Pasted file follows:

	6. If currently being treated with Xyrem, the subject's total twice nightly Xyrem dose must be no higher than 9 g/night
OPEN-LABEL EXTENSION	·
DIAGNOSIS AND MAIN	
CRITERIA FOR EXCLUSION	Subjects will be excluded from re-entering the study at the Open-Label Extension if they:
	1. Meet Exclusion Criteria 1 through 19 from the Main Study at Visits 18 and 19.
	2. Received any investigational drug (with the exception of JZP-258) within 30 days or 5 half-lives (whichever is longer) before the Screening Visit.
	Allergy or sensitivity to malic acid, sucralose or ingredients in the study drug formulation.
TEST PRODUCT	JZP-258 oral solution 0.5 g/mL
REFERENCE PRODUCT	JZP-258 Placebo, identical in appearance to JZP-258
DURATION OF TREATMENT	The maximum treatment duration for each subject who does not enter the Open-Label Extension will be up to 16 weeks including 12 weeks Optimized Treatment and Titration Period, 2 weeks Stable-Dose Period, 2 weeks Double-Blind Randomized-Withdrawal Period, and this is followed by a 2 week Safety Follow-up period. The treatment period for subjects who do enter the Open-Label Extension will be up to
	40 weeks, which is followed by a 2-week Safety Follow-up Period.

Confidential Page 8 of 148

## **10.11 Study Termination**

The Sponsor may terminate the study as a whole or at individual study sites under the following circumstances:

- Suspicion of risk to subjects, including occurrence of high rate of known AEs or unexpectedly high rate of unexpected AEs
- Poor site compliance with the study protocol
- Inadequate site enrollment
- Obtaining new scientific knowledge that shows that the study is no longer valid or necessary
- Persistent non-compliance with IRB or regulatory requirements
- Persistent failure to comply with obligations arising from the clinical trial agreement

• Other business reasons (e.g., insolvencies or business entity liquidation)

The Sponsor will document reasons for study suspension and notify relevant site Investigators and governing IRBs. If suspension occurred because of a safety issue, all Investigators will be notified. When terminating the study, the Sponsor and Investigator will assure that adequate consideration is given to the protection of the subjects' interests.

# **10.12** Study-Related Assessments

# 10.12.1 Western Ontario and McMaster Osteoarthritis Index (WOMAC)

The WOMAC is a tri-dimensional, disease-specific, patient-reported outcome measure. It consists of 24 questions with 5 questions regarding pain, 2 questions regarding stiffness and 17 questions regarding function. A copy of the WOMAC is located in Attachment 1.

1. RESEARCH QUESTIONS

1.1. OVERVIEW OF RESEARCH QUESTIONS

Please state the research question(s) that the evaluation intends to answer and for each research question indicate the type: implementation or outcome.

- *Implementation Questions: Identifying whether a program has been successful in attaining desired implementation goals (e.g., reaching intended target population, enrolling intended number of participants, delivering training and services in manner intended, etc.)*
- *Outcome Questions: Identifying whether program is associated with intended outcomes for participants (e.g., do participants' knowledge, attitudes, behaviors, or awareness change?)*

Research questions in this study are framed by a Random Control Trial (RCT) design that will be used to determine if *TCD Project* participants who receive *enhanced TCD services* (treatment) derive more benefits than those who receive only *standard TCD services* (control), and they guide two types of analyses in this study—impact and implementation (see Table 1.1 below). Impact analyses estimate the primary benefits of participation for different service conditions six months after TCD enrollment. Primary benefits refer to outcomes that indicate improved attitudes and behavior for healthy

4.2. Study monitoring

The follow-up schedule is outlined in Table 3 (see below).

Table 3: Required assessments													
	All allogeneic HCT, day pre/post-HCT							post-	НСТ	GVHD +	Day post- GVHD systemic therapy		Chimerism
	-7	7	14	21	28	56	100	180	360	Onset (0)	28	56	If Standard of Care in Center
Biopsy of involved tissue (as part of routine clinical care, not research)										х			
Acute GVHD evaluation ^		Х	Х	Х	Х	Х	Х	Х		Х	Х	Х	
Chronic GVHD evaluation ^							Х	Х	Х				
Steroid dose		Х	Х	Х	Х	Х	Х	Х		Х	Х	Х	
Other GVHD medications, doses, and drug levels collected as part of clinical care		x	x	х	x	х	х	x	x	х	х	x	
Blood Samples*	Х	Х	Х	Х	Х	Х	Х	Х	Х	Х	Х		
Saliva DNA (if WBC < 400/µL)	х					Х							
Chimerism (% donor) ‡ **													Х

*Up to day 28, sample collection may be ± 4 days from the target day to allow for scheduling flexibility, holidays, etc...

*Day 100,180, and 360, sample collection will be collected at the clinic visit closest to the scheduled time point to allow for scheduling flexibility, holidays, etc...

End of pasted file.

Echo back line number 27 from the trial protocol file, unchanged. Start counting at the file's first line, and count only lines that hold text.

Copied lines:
1.1. OVERVIEW OF RESEARCH QUESTIONS